As a basic classroom resource for teaching students how to annotate images, this photo blog is invaluable.  However, as 2011 comes to a close, they have assembled three different image collections all under the title The Year in Pictures.  You will have to sift through the images in each collection to find useful resources but the time you invest is well worth it.

Annual “Best of” Lists: Overview

In my experience, no matter how long winter break, the month of January is difficult.  The first day back is crowd control and everything afterwards is silent teenage resignation.  And it’s not just them.  January is just a “taste” of the most difficult months that are yet to come.  It can be tough for anyone, teacher or student, to be enthused.

iStockphoto.com

In order to beat the winter blahs, January blues, and lack of snow days, the posts this week will offer quick “mini” lessons to ring in 2012.  How?  By examining the “best” of 2011. What consumed us?  Who were we nationally and internationally?  What did we say, eat, tweet, produce, read, watch, experience and foul up?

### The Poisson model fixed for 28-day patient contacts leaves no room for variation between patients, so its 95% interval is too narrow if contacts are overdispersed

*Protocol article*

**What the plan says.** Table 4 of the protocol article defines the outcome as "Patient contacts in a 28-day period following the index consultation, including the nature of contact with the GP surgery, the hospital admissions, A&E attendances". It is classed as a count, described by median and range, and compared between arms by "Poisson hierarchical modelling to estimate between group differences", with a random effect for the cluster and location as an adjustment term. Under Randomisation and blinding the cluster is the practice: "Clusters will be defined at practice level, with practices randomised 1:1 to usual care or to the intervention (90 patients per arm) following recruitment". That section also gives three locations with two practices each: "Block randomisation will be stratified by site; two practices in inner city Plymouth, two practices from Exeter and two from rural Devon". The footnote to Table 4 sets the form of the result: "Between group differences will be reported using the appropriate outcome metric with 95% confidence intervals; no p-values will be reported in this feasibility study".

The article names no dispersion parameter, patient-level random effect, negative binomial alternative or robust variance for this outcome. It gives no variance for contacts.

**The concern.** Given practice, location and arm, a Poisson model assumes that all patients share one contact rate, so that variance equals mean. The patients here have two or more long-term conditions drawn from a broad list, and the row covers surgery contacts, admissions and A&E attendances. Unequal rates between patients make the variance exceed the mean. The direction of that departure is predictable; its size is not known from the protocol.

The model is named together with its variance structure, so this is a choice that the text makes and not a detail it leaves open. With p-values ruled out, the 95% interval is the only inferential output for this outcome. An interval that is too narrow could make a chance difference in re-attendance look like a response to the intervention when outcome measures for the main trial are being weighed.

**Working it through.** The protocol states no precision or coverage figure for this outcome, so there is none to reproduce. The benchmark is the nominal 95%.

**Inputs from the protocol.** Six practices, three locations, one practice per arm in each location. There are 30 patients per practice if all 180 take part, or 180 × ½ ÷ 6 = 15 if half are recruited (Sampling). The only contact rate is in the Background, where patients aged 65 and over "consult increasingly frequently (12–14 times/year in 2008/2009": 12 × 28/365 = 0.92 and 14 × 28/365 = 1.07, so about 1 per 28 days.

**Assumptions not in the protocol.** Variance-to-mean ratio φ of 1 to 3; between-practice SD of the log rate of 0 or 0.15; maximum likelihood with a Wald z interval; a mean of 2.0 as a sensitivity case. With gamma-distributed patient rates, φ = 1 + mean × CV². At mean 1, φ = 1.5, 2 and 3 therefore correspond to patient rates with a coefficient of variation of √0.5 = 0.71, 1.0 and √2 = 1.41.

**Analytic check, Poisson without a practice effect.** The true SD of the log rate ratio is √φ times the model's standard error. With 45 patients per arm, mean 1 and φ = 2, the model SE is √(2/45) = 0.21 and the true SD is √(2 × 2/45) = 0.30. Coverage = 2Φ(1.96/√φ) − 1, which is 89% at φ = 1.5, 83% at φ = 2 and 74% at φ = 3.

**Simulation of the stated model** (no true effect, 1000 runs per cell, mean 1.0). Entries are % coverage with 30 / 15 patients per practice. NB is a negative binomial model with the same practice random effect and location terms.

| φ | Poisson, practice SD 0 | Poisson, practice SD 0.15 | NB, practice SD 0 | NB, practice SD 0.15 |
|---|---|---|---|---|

Annual best of lists teach us more than what was hip (or not).  They are cultural snapshots, time capsules.  This week we give you our picks with the hopes that some of these lists will offer good classroom discussions and student based writing about those big picture arguments.  Trust me, you won’t have to do all the talking.

Need a bit of extra enticing?  Checkout Time Magazine’s Top 10 Everything 2011 in advance of tomorrow’s post.  There are 54 lists total.  Fair word of warning: you will lose track of time.

Weekend Culture: Room for Debate


The New York Times
Room for Debate is a wonderful resource that advances critical thinking and writing.  Each week they cover several topics and invite “experts” to discuss their opinions in regards to a specific area of focus.  You can follow their RSS feed or their tweets.  Topics range from technology to education to government.

Instead of simply pitting experts against each other these pieces help show complexity of argument.  These topics are current and also of high interest to students and teachers.

Some favorites from the recent past include: